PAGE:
Jim has served as the executive director of Canadian Foodgrains Bank for the past 22+ years, a partnership of 15 Canadian churches and church-based agencies working together to end global hunger. Canadian Foodgrains Bank funds humanitarian and development programs being implemented through their member agencies and over 100 partners around the world. The Foodgrains Bank has been wrestling with how best to prevent and address sexual exploitation and abuse when working through a network structure.
Tracey worked most recently as the Director of Human Resources with Cuso International in Ottawa. She has worked in the charitable sector for almost 30 years and has a strong understanding of the challenges, opportunities and realities of that sector. Tracey also understands the importance of comprehensive people management policies, procedures to ensure organizational effectiveness and enhance the employee/volunteer experience. She is currently supporting small and medium organizations as an independent consultant. Tracey was Co-Chair of Cooperation Canada’s Steering Committee for the Prevention of Sexual Misconduct and was active on the committee for almost 2 years. She has also served as a member on the Board of Directors for Volunteer Ottawa and as Treasurer and Vice President of the Carlington Community Health Centre. Tracey has an MA in Leadership & Training from Royal Roads University and has been a Certified Human Resources Leader for over 10 years.
Ian Hamilton (Co-Chair)
Ian was appointed Executive Director of Equitas in January 2004. He is responsible for providing leadership in the development and implementation of Equitas’ strategic directions and overall management of the organization’s day-to-day operations. For five years prior to this appointment, Ian was Equitas’ Director of Programs and helped shape the organization’s programming. He joined the Equitas team in 1997 as a Director of the National Institutions Program, responsible for capacity building projects with national human rights commissions, particularly in Asia. Before starting with Equitas, Ian worked for the Coordinating Committee of Human Rights Organizations of Thailand for sixteen months in Bangkok, assisting their campaign for the establishment of a National Human Rights Commission. From 1992 to 1995, Ian worked in a variety of positions including Asia Program Officer at the International Centre for Human Rights and Program Officer for Democratic Development (Rights and Democracy) in Montreal. He graduated from the University of Toronto in 1990 with a Bachelor’s degree in history. In 2016, Ian was appointed to a two-year term on the Board of Directors of the Canadian Council for International Cooperation.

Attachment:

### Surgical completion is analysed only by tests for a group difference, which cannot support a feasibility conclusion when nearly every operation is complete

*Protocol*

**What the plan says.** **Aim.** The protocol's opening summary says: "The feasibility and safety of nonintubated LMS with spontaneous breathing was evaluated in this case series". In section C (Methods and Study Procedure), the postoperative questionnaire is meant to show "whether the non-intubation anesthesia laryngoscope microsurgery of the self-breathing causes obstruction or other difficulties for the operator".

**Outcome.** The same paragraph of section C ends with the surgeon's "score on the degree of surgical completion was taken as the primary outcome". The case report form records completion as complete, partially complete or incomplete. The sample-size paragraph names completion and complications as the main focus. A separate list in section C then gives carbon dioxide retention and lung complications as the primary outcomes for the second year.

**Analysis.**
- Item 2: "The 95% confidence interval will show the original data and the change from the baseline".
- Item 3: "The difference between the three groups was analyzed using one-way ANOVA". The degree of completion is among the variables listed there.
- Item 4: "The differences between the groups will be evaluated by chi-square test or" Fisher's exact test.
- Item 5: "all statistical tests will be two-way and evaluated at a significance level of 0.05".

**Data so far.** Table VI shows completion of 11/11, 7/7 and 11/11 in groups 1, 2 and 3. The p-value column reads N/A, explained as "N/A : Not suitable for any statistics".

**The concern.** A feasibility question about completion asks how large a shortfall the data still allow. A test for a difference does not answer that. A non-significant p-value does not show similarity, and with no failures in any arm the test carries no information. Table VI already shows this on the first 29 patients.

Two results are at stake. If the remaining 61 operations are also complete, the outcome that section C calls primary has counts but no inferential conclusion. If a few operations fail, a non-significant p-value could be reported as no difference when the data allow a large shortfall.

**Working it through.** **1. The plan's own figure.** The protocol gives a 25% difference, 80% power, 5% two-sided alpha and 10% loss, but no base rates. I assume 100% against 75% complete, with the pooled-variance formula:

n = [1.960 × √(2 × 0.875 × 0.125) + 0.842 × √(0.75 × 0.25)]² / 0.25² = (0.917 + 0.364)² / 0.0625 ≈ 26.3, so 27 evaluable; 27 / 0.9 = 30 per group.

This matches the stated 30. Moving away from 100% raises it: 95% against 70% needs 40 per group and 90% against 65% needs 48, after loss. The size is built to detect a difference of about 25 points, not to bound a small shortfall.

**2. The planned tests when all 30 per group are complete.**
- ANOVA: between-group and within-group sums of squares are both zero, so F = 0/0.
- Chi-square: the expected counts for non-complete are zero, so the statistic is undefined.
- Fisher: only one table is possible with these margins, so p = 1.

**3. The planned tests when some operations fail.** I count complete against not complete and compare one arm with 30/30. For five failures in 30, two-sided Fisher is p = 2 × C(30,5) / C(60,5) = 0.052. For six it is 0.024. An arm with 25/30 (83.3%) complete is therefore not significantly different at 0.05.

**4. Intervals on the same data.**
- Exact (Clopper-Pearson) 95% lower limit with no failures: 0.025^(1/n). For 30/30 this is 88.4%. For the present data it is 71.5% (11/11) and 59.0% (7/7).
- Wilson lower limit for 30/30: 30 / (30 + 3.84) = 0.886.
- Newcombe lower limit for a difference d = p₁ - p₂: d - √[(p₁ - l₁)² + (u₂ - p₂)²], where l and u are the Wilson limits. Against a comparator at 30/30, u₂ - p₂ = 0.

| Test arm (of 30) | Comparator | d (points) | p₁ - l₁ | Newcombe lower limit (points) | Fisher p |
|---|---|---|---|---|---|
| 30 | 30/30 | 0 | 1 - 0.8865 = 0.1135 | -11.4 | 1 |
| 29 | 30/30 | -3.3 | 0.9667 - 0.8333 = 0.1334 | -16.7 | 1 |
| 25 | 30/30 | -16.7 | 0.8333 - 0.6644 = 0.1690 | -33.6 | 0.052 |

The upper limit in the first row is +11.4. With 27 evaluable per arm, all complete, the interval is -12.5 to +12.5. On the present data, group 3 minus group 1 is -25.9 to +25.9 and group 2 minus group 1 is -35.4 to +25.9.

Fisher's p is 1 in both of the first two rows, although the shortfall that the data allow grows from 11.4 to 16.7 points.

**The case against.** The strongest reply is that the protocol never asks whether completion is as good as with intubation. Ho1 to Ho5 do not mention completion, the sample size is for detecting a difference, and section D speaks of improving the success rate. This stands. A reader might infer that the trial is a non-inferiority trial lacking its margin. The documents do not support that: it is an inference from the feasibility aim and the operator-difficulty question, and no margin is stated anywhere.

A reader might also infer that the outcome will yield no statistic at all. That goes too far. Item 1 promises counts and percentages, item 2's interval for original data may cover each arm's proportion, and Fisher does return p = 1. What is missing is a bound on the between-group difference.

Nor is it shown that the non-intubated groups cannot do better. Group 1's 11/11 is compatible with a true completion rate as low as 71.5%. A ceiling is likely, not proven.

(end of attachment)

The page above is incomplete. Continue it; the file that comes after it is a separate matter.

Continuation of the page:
Aneesha brings over 10 years of varied experience in advocacy, program management, and communications within an international development context. Aneesha’s experience has focused primarily on, community-based programs for youth and refugee programming in the Middle East. She has a keen interest in intercultural communications, corporate social responsibility and digital media. Aneesha began her career as a CIDA International Youth Intern in Amman, Jordan and has lived and worked extensively in the Middle East. She is a graduate from the University of Saskatchewan Edwards School of Business.